The best of EcoWatch, right in your inbox. Sign up for our email newsletter!
Court Orders EPA to Enforce Obama-Era Methane Pollution Rule
The U.S. Court of Appeals for the District of Columbia ordered Scott Pruitt's U.S. Environmental Protection Agency (EPA) Monday to enforce safeguards limiting methane pollution from new oil and gas operations.
Pruitt had attempted to stay implementation of the rule for 90 days, regardless of the impact such a delay would have on public health and the climate. A 3-judge panel of the court earlier ruled that Pruitt did not have the legal authority to stay the rule. In a 9-2 vote, the full court ordered that the mandate be issued, lifting the EPA stay, while the court considers industry's petition for rehearing. Industry now will be required to comply with the safeguards immediately. In the meantime, EPA is taking another shot at relieving industry of its obligations by preparing to issue a separate two-year stay of the same rule.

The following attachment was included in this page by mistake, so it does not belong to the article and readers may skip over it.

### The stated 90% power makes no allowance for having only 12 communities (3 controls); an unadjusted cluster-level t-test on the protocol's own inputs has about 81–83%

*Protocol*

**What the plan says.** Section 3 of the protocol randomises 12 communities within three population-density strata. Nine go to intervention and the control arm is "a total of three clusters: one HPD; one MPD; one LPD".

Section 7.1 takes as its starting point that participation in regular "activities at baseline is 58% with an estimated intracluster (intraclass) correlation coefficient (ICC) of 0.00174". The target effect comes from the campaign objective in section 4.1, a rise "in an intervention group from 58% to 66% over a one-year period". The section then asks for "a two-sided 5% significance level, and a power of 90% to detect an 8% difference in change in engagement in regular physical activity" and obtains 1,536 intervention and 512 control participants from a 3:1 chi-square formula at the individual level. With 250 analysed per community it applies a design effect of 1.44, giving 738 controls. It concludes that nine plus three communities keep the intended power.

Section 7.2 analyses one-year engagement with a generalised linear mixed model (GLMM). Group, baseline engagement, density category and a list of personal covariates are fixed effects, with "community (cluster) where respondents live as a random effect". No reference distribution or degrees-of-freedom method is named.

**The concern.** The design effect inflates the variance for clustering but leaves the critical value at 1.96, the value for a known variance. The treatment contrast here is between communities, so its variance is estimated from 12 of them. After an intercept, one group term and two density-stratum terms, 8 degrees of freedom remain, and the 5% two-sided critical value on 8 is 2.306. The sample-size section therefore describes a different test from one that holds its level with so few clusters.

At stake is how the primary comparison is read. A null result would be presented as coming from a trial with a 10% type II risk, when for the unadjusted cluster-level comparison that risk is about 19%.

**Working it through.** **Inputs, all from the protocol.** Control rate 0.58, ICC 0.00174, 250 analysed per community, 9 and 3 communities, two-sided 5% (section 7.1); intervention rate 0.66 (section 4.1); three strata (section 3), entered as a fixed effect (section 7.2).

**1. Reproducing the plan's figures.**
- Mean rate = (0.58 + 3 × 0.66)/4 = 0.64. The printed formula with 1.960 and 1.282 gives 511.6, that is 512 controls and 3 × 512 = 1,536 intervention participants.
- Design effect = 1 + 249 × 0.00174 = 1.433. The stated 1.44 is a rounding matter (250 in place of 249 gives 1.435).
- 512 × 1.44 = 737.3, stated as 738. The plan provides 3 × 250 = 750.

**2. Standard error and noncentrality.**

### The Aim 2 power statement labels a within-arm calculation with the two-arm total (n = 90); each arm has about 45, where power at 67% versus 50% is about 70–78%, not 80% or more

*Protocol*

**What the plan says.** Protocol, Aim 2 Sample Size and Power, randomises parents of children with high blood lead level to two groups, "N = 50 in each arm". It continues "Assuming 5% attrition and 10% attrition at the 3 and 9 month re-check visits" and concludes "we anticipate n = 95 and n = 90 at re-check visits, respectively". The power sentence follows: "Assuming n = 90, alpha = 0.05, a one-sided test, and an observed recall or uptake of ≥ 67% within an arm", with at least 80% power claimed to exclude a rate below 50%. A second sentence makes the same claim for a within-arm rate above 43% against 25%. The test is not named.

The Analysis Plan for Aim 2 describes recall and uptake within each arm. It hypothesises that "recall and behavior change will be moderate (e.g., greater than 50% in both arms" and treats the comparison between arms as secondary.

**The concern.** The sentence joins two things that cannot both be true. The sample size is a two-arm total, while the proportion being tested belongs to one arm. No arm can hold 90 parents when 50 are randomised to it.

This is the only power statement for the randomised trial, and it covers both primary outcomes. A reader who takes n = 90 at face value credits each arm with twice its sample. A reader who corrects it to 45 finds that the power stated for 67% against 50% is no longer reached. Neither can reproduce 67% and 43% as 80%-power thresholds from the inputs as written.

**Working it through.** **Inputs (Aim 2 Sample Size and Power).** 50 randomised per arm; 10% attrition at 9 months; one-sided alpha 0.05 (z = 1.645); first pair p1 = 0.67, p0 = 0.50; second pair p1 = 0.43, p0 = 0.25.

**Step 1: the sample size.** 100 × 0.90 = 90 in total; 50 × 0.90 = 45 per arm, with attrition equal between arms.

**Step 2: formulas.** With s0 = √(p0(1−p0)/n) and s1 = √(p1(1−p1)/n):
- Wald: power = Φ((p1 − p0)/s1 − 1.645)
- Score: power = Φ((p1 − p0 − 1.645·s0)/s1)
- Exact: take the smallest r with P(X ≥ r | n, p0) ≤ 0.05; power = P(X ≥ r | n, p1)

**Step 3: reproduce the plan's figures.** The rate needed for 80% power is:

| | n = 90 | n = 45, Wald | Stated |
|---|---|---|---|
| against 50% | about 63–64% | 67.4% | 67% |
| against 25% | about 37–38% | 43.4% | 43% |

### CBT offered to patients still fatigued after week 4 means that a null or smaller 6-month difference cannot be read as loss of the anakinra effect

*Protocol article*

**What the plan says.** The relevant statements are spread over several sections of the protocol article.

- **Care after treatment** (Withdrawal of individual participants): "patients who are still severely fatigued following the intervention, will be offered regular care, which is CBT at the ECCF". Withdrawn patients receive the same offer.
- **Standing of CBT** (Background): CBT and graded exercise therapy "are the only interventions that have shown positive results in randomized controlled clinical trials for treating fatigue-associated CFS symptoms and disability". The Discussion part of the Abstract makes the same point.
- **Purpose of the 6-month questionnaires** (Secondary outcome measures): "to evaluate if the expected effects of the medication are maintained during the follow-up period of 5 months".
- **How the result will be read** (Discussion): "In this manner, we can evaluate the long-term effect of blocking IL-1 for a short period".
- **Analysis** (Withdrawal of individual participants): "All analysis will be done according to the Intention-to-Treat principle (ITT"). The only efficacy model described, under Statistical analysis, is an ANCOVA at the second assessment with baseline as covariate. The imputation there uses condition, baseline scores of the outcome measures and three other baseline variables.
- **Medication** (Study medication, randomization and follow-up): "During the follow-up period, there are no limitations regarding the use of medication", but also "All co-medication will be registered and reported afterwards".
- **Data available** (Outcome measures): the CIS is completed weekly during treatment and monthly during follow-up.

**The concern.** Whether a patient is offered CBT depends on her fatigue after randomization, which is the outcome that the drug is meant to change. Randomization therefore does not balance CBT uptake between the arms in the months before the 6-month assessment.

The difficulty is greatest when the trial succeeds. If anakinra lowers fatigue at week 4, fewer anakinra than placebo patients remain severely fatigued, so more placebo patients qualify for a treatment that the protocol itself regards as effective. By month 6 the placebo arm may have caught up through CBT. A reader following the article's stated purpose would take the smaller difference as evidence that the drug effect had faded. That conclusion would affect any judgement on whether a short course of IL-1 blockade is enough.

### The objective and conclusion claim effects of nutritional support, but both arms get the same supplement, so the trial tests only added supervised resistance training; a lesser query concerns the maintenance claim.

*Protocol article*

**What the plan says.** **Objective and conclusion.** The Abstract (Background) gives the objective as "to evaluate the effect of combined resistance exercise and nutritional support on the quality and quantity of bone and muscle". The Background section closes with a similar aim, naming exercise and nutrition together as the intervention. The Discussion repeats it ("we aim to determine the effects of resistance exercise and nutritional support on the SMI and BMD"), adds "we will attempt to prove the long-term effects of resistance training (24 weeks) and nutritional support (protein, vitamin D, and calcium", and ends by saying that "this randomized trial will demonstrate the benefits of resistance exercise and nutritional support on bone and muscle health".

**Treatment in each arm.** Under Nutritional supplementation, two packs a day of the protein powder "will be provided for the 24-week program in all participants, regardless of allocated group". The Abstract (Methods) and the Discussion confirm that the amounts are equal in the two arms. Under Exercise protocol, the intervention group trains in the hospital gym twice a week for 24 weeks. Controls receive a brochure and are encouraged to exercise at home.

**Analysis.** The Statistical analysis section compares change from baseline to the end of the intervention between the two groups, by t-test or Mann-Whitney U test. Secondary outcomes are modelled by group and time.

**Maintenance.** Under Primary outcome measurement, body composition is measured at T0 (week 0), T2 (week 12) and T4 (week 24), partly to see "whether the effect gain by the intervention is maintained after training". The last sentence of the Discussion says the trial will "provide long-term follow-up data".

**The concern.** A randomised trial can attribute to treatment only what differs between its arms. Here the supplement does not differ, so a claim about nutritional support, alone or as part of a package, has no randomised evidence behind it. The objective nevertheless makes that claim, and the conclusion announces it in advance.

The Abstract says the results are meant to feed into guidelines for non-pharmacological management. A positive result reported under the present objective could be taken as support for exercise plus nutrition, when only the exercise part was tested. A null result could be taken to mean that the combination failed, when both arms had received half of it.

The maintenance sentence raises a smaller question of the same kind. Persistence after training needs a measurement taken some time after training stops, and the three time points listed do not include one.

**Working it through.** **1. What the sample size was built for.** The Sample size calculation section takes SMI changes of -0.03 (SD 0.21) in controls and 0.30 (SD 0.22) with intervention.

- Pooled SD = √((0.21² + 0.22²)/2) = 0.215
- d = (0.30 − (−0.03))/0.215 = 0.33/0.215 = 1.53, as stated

"The court's order is a victory for our communities' health and the safety of our climate," Joanne Spalding, Sierra Club's chief climate counsel, said. "Donald Trump and Scott Pruitt's attempt to delay the implementation of these crucial protections had no basis in law, and we are glad to see their effort to do the bidding of the fossil fuel industry fail once again.
"Trump and Pruitt have repeatedly overreached in their efforts to undermine environmental protections and prop up the oil and gas industry, and the Sierra Club will continue to fight to hold them accountable in court."
EcoWatch Daily Newsletter
By Richard Connor
Scientists have recorded Antarctica's first documented heat wave, warning that animal and plant life on the isolated continent could be drastically affected by climate change.
A case that has bounced around the lower courts for 13 years was finally settled yesterday when the U.S. Supreme Court upheld a lower court decision, finding oil giant Citgo liable for a clean up of a 2004 oil spill in the Delaware River, according to Reuters.
The evidence continues to build that breathing dirty air is bad for your brain.
By Paul Brown
The amount of energy generated by tides and waves in the last decade has increased tenfold. Now governments around the world are planning to scale up these ventures to tap into the oceans' vast store of blue energy.